Whether you know it or not, you’ve seen a tachinid fly before. It looks like the common house fly, but it’s actually incredibly beneficial to your garden.
Tachinid flies are one of the best native insects you can ask for in regards to natural pest control, and they’re super easy to lure into your garden.
Below, we’re going to explain how to do just that and precisely why you want these ugly little angels in amidst your greenery in the first place.
Worldwide Distribution of the Tachinid Fly
This is a very successful fly, with over 1,520 genera consisting of more than 10,000 described species. America’s population of the tachinid fly consists of well over 1,300 different species spread out across nearly every single state.
This is great news for all you potential gardeners and really bad news for all the bugs these guys eat and destroy.
You don’t need to worry about these little guys attacking your plants. They’ll leave them alone almost entirely in their search for food and for suitable hosts within which to lay their eggs.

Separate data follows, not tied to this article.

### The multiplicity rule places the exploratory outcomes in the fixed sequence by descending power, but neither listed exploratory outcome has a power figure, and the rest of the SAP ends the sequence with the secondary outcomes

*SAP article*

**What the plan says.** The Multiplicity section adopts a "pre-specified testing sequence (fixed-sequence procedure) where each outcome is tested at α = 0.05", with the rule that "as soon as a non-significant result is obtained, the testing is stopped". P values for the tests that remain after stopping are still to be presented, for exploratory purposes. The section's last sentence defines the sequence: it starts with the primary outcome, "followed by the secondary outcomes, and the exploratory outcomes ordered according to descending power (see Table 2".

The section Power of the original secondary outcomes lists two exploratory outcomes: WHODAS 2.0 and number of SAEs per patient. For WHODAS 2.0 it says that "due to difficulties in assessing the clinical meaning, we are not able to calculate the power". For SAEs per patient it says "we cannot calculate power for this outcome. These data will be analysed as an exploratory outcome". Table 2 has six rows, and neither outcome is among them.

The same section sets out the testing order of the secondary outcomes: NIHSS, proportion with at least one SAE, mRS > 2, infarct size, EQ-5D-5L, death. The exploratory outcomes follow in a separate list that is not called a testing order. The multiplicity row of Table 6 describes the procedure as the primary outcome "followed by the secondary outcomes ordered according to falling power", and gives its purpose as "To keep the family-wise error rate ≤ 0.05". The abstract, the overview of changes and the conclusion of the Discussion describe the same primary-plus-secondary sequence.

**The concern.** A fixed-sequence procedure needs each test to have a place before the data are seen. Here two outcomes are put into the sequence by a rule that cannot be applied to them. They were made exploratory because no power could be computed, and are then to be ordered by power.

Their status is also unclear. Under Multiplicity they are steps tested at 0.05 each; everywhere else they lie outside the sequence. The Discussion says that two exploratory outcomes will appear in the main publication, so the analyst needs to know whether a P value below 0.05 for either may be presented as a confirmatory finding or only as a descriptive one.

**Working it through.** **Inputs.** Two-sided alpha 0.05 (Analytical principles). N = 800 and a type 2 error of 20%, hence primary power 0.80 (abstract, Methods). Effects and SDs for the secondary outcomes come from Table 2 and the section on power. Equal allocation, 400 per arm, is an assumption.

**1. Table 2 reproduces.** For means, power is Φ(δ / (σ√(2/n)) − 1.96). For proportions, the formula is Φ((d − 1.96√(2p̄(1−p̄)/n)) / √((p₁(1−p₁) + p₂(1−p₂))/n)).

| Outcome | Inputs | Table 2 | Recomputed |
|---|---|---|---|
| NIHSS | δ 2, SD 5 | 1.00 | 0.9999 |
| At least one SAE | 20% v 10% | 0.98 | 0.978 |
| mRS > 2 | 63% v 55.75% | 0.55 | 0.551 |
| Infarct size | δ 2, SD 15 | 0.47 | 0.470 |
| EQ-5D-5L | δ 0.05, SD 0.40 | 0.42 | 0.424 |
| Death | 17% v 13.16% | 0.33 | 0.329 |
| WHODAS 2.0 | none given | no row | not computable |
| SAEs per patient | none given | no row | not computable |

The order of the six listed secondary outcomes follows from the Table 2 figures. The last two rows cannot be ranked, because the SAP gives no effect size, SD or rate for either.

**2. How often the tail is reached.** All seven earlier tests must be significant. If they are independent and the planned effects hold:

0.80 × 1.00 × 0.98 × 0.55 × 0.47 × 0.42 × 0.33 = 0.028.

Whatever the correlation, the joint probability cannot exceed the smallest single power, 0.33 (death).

Types of Tachinid Flies
You actually have a few varieties to keep an eye out for in the garden.
- Voria ruralis- Specializes in cabbage looper caterpillars as both a food and an egg source.
- Lydella thompsoni- Likes the European corn borer and as such, is a dear friend of corn farmers. This species was actually introduced a few times to different regions around the US.
- Myiopharus doryphorae- The Colorado potato beetle is a favorite of this one for an egg source, which of course, kills the poor beetles, paving the way for more tachinids.
Different types of these flies will exist at different points around the world, so research which ones you’re most likely to see in your area and what sort of pests they go for.
Tachinid Fly Identification
Tachinid flies are parasites that resemble house flies. They come in different colors (gray, striped, dark-red, black), size, and shapes.
They certainly aren’t picky at all, and they lay their eggs on the body of targeted host insects.